Table of Contents
ISRN Oncology
Volume 2014 (2014), Article ID 530675, 11 pages
Research Article

Mitochondrial DNA Haplogroups and Susceptibility to Prostate Cancer in a Colombian Population

1Human Genetics Laboratory, Science Faculty, Universidad de los Andes, Bogotá, Colombia
2Prostate Clinic, Fundación Santa Fe de Bogotá University Hospital, Bogotá, Colombia
3Urology Department, Hospital Militar Central, Bogotá, Colombia
4Pathology and Laboratory Department, Fundación Santa Fe de Bogotá University Hospital, Bogotá, Colombia

Received 24 September 2013; Accepted 28 October 2013; Published 28 January 2014

Academic Editors: P. Parrella and L. Saragoni

Copyright © 2014 D. Cano et al. This is an open access article distributed under the Creative Commons Attribution License, which permits unrestricted use, distribution, and reproduction in any medium, provided the original work is properly cited.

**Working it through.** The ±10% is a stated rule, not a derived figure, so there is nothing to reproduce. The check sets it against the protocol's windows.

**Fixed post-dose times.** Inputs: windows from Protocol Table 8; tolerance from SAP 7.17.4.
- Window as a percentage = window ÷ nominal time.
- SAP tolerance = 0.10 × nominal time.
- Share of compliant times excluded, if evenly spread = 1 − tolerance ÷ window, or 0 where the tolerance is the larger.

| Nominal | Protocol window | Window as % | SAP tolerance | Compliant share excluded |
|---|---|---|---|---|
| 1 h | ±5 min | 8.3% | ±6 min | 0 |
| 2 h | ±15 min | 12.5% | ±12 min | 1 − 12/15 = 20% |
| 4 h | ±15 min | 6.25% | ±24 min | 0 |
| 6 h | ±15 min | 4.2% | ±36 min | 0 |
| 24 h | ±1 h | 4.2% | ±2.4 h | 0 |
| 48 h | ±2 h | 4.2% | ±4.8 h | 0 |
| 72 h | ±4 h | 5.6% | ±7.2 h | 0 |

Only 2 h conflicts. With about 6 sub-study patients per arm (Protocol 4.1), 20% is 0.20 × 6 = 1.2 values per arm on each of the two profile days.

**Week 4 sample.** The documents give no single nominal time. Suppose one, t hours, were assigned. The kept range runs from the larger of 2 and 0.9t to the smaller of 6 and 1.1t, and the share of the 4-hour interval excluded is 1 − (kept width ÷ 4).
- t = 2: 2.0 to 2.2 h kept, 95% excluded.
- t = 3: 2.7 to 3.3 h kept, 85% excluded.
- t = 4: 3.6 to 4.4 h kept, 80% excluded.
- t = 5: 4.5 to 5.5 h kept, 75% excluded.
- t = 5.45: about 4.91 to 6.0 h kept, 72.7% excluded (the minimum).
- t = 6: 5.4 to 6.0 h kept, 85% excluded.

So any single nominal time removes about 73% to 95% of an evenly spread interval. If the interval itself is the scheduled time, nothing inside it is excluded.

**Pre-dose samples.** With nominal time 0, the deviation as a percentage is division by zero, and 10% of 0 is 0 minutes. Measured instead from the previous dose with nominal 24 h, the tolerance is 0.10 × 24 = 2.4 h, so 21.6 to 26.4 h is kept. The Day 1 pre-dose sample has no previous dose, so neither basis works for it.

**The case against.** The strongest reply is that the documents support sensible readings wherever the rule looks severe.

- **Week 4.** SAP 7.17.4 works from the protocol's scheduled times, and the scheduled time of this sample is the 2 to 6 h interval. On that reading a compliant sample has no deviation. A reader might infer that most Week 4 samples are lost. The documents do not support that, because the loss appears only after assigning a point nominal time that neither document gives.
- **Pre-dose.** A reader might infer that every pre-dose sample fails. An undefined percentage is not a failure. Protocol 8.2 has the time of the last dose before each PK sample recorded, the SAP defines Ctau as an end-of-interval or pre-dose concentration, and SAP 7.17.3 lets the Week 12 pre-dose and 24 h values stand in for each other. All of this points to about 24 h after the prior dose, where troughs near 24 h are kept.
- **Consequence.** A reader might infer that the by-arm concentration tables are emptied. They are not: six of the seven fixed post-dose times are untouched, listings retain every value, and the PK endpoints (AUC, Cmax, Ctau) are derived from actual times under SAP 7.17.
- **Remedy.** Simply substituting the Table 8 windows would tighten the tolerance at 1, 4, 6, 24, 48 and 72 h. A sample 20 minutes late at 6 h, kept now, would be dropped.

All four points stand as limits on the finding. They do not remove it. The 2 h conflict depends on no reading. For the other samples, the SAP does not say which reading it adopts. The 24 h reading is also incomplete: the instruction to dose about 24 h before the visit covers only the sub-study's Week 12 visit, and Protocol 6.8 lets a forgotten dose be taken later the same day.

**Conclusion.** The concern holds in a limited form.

Prostate cancer (PC) is one of the most common cancers and the second leading cause of mortality from cancer in Colombian men. Mitochondrial DNA (mtDNA) haplogroups have been associated with the risk of PC. Several studies have demonstrated dramatic differences regarding the risk of PC among men from different ethnic backgrounds. The present study was aimed at assessing the relationship between mtDNA haplogroups and PC. The mitochondrial DNA hypervariable segment I (HSV-1) was sequenced in a population-based study covering 168 cases (CA) and 140 unrelated healthy individuals as a control group (CG). A total of 92 different mtDNA sequences were found in CA and 59 were found in the CG. According to the geographical origin attributed to each mtDNA haplogroup, 82% of the mtDNA sequences found in both groups were Native Americans (A, B, C, and D). The most frequent was A (41.1%CA–42.1%CG), followed by B (22.0%CA–21.4%CG), C (12.0%CA–11.4%CG), and D (6%CA–10.0%CG). A lower percentage of European haplogroups (U, H, K, J, M, T, and HV) were also found (13.1%CA–12.9%CG), likewise African haplogroups (L0, L1, L2, and L3) (6.5%CA–2.1%CG). There were no statistically significant differences between the distribution of mtDNA haplogroups in CA and the CG in this study.